28 Jan 2015 : Column 973

28 Jan 2015 : Column 974

Business without Debate

Delegated legislation

Motion made, and Question put forthwith (Standing Order No. 118(6)),

Public Service Pensions

That the draft Judicial Pensions Regulations 2015, which were laid before this House on 11 December 2014, be approved.—(Gavin Barwell.)

Question agreed to.

Motion made, and Question put forthwith (Standing Order No. 118(6)),


That the draft Microchipping of Dogs (England) Regulations 2015, which were laid before this House on 11 December 2014, be approved.—(Gavin Barwell.)

Question agreed to.

28 Jan 2015 : Column 975

Hormone Replacement Therapy Implant

Motion made, and Question proposed, That this House do now adjourn.—(Gavin Barwell.)

7.13 pm

Tracey Crouch (Chatham and Aylesford) (Con): I am very pleased to have the opportunity this evening to speak on behalf of not only my constituents but many women across the country on the issue of commissioning and funding the hormone replacement therapy implant.

While I appreciate that for the overwhelming majority of women experiencing the menopause alternative HRT treatments are perfectly effective in addressing their symptoms, for a small number this is not the case, and the impact is significant. This issue was first brought to my attention by a group of my constituents who were being treated with the implant from the well woman clinic at Lordswood community healthy living centre in my constituency. In March 2014, after Medway clinical commissioning group announced that it would no longer be providing funding for the insertion of HRT implants, they sent me a copy of a petition signed by 200 women, one of whom has since sadly passed away.

After receiving the petition, I met a number of the individuals concerned to discuss why the alternative treatments were inadequate. They described the effect on their quality of life of no longer having access to the implant, and the problems that they had experienced with other formats of the therapy not addressing their menopausal symptoms.

The purpose of today’s debate is not to advocate access to the implant for all women going through the menopause. I am aware that many women either go through the menopause without any major problems or can sufficiently negate their symptoms with the cheaper licensed alternatives such as patches and gels. However, for a selection of women, the HRT implant provides benefits not addressed by alternative forms of the therapy.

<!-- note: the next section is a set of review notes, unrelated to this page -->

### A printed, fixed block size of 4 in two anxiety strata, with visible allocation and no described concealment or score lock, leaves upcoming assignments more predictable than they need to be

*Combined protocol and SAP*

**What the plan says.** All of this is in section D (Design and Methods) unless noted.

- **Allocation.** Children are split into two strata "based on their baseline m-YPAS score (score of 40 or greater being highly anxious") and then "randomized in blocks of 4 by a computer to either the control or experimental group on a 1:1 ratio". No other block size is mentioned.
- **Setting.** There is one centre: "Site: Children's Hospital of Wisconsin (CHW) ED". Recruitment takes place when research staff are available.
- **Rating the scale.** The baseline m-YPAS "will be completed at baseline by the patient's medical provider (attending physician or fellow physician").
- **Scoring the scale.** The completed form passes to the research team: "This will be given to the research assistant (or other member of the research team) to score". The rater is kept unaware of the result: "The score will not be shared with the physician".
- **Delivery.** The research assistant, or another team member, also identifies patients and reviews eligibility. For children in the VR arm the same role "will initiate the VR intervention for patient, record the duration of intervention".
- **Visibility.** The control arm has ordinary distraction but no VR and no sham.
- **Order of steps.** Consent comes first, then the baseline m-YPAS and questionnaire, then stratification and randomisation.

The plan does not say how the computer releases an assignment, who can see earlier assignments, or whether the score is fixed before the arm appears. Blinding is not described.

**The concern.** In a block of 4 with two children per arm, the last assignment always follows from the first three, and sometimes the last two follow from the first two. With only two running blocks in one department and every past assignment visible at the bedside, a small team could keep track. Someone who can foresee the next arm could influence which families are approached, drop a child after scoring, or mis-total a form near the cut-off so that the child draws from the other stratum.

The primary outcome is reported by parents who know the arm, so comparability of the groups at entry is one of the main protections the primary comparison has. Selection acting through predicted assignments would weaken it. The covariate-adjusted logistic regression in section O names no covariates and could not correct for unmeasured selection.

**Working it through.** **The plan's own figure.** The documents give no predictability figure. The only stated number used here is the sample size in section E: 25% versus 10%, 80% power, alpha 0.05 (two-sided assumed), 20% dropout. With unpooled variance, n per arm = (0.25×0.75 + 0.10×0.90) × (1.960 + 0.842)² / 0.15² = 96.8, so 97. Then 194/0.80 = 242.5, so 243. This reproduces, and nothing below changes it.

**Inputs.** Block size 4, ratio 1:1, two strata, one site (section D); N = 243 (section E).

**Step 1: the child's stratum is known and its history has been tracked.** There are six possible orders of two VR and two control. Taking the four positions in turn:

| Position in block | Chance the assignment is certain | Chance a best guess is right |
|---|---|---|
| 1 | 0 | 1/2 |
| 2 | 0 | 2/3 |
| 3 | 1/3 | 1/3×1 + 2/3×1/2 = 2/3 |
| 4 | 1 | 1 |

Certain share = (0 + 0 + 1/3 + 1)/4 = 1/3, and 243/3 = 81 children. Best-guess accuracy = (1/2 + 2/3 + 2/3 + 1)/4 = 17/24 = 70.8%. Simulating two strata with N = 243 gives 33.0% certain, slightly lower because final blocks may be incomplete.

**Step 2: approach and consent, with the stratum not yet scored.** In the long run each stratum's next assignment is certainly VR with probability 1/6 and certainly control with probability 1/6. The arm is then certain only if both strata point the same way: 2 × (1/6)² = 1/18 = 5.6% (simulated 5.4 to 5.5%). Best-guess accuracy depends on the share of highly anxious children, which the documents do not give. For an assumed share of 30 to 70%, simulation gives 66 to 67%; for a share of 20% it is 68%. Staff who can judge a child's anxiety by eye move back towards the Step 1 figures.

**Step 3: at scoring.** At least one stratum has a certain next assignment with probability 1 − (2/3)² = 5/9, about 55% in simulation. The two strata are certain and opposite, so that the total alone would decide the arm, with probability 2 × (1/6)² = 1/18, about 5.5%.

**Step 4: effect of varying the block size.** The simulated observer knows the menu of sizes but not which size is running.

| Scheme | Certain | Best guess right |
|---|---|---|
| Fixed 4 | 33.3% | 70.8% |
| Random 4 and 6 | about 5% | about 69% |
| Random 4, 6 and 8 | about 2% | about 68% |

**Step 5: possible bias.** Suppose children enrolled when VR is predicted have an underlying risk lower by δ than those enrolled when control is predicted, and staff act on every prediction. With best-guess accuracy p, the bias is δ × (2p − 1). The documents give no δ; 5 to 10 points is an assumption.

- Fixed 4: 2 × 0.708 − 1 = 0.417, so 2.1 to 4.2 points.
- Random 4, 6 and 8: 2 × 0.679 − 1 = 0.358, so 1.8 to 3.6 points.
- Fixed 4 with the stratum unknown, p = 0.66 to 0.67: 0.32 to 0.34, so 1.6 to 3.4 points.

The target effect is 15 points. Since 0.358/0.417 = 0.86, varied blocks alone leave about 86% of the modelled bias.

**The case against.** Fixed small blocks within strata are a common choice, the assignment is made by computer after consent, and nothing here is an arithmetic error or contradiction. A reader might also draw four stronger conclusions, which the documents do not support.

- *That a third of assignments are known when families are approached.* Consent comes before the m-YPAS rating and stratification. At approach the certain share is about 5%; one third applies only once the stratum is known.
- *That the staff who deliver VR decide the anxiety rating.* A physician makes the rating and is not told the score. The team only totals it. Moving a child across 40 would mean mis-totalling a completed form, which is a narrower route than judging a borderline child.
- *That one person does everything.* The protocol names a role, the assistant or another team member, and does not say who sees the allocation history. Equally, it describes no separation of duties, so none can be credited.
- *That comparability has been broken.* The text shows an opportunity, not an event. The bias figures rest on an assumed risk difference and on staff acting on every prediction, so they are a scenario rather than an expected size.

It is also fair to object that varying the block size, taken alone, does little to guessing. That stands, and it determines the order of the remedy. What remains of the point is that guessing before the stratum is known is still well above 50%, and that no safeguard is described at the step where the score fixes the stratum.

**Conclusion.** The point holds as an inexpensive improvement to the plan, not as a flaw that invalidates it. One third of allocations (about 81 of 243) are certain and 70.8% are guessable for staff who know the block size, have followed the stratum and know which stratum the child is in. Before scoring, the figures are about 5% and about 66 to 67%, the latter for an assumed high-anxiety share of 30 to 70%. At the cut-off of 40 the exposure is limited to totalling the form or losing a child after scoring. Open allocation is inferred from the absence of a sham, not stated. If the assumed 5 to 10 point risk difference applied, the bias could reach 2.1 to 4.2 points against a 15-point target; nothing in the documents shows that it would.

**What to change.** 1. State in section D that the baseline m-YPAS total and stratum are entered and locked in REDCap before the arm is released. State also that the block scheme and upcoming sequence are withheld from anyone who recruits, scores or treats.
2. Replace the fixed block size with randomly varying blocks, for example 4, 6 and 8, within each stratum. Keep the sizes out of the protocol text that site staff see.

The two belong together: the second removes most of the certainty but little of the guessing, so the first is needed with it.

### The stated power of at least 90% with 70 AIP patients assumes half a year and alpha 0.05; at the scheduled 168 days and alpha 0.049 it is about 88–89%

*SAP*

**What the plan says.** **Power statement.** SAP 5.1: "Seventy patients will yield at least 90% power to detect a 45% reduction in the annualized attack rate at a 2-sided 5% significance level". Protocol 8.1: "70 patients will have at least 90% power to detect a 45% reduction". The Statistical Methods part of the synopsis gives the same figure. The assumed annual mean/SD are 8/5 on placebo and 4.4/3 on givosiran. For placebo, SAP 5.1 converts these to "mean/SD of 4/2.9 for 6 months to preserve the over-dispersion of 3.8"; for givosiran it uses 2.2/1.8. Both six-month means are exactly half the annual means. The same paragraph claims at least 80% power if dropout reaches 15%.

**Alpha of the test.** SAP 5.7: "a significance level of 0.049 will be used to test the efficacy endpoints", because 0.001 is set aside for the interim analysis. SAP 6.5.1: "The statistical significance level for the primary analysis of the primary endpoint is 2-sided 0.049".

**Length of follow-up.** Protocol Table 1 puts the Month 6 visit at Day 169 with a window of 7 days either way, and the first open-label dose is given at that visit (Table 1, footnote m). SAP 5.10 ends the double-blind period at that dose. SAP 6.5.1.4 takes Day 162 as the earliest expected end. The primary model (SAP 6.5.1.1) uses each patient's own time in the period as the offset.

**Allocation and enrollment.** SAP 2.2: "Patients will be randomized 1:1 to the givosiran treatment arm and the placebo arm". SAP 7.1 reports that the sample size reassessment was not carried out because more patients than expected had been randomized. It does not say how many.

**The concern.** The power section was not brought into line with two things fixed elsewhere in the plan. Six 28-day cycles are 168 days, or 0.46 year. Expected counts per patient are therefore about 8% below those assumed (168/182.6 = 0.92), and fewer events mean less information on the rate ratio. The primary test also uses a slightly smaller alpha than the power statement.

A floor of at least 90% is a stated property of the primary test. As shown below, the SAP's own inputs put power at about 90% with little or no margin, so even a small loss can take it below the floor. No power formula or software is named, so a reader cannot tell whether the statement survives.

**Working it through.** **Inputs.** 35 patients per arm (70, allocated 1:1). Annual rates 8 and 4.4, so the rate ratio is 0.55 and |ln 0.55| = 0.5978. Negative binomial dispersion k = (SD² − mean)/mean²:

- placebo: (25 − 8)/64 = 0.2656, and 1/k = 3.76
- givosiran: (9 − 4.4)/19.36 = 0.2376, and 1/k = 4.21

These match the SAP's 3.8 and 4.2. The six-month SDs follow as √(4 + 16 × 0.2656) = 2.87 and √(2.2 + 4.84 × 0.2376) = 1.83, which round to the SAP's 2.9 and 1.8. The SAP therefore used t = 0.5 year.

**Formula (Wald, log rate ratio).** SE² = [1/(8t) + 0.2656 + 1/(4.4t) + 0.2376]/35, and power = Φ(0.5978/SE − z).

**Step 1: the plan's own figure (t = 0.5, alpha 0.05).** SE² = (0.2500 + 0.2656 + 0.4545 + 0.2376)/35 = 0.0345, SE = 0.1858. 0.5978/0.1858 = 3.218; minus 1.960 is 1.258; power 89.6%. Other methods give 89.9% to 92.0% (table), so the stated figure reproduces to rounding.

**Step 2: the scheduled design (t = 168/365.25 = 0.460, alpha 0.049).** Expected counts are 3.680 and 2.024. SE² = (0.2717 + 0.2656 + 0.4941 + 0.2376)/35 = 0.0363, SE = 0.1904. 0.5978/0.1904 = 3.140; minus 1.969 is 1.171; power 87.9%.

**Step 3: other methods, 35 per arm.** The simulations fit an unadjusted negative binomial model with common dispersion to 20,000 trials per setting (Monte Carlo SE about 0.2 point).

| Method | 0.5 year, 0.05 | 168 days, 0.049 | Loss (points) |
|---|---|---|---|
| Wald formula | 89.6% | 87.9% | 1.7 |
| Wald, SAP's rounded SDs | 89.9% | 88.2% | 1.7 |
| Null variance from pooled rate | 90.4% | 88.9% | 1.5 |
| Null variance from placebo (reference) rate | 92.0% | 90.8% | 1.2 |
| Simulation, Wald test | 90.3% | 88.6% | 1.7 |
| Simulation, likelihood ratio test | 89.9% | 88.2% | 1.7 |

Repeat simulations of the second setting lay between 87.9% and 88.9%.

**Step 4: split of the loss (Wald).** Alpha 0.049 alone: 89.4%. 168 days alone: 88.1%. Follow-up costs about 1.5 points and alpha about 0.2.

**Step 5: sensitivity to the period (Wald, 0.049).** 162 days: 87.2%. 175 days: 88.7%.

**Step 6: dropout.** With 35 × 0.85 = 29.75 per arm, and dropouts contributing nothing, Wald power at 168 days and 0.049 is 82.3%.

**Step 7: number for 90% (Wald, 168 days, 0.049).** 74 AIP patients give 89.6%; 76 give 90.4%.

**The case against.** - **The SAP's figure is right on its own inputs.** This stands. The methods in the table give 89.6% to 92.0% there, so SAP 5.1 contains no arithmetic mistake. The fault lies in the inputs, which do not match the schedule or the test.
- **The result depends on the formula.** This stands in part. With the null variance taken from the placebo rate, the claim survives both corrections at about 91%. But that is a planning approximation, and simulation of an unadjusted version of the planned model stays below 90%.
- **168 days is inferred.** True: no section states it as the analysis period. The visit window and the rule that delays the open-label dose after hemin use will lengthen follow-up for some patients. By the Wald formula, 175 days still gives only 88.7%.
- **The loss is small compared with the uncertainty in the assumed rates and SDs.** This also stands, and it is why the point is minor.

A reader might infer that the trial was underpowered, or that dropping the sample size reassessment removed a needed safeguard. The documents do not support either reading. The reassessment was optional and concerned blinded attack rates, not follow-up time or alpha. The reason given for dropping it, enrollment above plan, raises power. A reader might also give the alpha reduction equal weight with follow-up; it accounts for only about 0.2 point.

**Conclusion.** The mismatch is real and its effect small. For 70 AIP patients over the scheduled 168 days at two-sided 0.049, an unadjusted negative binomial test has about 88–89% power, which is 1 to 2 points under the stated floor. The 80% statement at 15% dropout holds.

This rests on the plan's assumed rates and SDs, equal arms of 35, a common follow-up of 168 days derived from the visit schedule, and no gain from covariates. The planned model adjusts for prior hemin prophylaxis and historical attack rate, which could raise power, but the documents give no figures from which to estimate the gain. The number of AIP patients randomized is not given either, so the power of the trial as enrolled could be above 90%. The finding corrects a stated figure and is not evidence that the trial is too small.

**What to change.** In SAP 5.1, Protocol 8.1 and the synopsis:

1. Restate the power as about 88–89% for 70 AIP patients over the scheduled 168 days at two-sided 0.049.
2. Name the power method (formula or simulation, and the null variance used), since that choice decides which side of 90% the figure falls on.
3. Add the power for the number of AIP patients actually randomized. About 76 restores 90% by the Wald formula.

A small percentage of women are severely affected by this issue. They include women with a history of breast cancer in the family. HRT has been thought to increase the risk of breast cancer, especially when used over long periods of time. However, the implant is seen as a preferable option for those seeking HRT treatment as there is a reduced risk, because it is absorbed directly into the blood and bypasses the liver. They also include women who experience some of the more severe symptoms. Symptoms such as joint pain and depression, which cannot be eased by the other licensed formats of the therapy, can also be improved by the implant. These more severe symptoms can have a huge impact on the quality of daily life and on well-being, affecting factors such as employment and mental health, which have cost and health implications of their own, both to the economy and to the individual. The small percentage of women severely affected by this issue also includes women who suffer from early menopause. This means that they are likely to suffer symptoms over a protracted period, and they have also been seen to have much better results from the implant.